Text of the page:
When these clients drill down to their core desires, such as wanting a fulfilling marriage or family, the predominant challenge is conquering the underlying fear that these dreams might be unattainable. But once they recognize their accomplishments in other life spheres, they start seeing the possibility of success in their personal lives too. It's a journey we embark on together, confronting those fears and realizing that their professional capabilities can be an asset, not a hindrance, to their personal goals.

“There's undeniable strength in a unique vision and in recognizing that if you want to see something in the world, others likely do too.“

In your book, you discuss themes that I feel strongly resonate with the entrepreneurial journey. One key point that stood out to me is that looking perfect isn't the endgame. If we're constantly trying to fit into a mold based on what we think others want, we lose the essence of what makes us special. So often we look to what’s most generally appealing to society, instead of looking within ourselves to offer something truly unique. Could you expand on that thought?

Yes. So I've been an early adopter of online dating from the get-go. I was in chat rooms when I was 14, and the internet gave this sense that you could be anyone, present any image. This has become the standard for how we present ourselves online today. Many people think that creating a more universally appealing version of themselves will be more digestible to others. But honestly, who wants that? Do we really want to be with someone who likes us for our most generic traits?

Everyone, deep down, wants to be acknowledged for their unique attributes. And the essence of successful relationships is so much deeper than what's on the surface. It's about understanding each other during crises, in stress, when things aren’t perfect. So it's curious why we often boil ourselves down to one-dimensional online profiles: our school, job, dog. What's pivotal in connecting is genuinely liking the person, not just their basic profile details.

Whenever I mention this to clients, they often express fear. The idea of putting out the real, raw aspects of who they are feels daunting. But that’s the real stuff of life. That’s what makes you interesting and differentiates you from the countless others who are just being average on the internet.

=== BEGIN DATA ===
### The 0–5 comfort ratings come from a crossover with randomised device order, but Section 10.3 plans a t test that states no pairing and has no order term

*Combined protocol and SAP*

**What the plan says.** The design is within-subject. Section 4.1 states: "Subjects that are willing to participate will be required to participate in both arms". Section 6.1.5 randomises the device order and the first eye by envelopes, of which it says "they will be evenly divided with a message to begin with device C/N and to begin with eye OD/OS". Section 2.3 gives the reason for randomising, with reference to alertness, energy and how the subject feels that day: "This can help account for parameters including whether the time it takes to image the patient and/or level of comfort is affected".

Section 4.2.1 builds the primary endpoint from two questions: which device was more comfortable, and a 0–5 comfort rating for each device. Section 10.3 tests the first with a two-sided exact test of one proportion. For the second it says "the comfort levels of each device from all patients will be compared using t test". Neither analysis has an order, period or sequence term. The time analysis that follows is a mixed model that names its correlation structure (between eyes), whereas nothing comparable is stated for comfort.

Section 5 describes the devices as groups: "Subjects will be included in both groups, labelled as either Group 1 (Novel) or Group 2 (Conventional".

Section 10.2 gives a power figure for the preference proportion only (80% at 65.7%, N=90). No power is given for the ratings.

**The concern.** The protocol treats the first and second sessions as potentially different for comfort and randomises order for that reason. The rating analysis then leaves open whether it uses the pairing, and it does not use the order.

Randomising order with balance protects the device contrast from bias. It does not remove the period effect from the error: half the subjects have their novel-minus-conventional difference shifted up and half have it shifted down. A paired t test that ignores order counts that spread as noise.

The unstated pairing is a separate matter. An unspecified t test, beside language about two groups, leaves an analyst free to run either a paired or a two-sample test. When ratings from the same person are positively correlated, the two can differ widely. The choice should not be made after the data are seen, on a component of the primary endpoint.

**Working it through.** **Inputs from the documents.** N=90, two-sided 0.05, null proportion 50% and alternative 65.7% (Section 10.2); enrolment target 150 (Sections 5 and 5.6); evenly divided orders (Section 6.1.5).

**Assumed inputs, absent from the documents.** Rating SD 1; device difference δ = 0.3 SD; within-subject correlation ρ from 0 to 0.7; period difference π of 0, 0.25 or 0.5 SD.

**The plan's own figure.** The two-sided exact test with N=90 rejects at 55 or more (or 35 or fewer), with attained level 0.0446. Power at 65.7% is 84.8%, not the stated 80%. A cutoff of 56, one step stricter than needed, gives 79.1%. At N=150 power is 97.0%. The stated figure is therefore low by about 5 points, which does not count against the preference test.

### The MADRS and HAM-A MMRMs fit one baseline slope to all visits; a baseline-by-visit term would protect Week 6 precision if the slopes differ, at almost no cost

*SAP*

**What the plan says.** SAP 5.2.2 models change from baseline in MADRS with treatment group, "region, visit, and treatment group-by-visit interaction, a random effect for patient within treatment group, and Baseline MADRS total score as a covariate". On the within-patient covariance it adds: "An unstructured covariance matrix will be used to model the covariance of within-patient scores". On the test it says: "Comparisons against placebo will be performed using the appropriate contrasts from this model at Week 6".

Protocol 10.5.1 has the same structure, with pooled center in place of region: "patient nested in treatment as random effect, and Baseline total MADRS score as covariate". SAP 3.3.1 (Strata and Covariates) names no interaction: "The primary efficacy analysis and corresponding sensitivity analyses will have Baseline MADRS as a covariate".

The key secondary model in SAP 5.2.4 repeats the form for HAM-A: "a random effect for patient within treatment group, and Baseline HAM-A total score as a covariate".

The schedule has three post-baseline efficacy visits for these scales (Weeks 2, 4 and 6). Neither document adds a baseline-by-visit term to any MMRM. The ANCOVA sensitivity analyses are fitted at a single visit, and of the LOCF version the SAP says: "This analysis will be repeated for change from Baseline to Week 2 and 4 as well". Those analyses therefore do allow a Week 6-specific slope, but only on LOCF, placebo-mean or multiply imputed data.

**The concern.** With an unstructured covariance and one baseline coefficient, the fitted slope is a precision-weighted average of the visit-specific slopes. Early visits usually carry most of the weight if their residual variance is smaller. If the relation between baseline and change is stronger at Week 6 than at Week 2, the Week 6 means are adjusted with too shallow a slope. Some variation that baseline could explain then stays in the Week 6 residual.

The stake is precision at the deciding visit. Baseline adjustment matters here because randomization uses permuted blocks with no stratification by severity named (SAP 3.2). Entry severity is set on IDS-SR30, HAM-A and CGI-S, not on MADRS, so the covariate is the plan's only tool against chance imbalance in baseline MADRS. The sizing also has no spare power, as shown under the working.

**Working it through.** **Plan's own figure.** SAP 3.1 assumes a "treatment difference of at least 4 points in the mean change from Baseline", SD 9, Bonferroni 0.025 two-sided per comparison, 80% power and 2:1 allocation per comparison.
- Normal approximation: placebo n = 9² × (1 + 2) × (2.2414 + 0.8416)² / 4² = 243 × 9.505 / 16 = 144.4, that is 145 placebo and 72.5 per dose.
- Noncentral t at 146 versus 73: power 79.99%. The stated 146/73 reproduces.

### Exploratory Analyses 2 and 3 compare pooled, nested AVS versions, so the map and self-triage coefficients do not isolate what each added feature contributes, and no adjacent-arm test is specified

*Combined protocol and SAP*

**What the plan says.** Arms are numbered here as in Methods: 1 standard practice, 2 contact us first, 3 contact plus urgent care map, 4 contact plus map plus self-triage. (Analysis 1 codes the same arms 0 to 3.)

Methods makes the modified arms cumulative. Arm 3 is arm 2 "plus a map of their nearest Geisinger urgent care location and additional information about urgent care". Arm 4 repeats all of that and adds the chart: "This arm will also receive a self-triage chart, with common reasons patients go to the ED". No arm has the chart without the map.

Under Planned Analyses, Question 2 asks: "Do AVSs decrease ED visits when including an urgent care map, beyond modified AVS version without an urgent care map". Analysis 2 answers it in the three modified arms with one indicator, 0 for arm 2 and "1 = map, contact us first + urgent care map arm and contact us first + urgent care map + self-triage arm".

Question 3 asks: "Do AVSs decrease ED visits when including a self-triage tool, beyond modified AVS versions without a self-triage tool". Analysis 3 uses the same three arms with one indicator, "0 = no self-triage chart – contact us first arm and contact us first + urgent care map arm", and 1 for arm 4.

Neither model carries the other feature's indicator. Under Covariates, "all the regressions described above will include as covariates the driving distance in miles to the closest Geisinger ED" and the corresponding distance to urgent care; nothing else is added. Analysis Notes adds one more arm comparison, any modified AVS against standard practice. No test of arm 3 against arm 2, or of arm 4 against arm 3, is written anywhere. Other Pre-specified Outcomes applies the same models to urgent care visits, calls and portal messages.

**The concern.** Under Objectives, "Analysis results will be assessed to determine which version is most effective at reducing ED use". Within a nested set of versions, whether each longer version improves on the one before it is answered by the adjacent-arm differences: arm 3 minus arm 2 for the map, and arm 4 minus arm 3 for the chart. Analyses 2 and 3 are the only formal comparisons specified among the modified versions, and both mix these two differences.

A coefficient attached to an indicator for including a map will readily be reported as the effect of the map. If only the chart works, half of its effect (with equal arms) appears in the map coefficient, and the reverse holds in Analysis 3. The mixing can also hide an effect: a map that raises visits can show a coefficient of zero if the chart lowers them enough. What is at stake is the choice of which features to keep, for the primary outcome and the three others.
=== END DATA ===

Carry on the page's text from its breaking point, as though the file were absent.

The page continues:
For sure. This is something I notice in the professional realm too. As founders, we're always in this mode of, “What do others want?” or “What does the data say?” It’s this continuous dance, and over time, we end up slowly losing sight of who we are. We keep compromising, bit by bit, in our interactions with others. Next thing we know, we’re not even building what we want anymore. It's interesting to me how there's this pull to blend in, but in doing so, we rarely get what we actually desire.

No, and it's such a disempowering feeling, believing that paring yourself down to the simplest version will be the most attractive. I really resonate with what you mentioned about building what you genuinely want. There's undeniable strength in a unique vision and in recognizing that if you want to see something in the world, others likely do too.

In my journey as a sex coach, I chose to build the business I wanted to see in the world, and pinpointing my audience took time. I've always been deeply connected to my “why,” but there were definitely moments of doubt, wondering if perhaps there wasn’t a demand for what I offer. Observing others in the same space with a more generic offering, catering to a much bigger audience and following, sometimes made me question my niche. Yet, I’ve realized that comparing based on superficial metrics doesn't resonate with me. I don't aim to replicate their mainstream success because I want to stay true to my unique identity. The audience I intend to reach seeks my voice, not someone else's. If I'm not here, who addresses their needs? This belief has anchored me, reminding me that I have a distinctive vision and that those who resonate with it are actively seeking it out.

I'd like to delve deeper into the idea of truly knowing what we want. In entrepreneurship, many of us initially chase conventional goals. We dream of growing a well-known brand, the fame and recognition, the big exit. And then, after attaining these goals and realizing they don’t fill the void, we have to evolve what we are looking for. That requires some soul-searching. Ideally, the outcome is a focus shift more towards the work itself, our underlying values, and the desire to be of service to others. I've been on that path, and I’d say I’ve walked a parallel path in my personal life.

Given your expertise, I'm curious: do you see this transition in your clients? That initial phase dominated by societal benchmarks, transitioning to a more introspective journey where they seek to define their desires, independent of what society prescribes?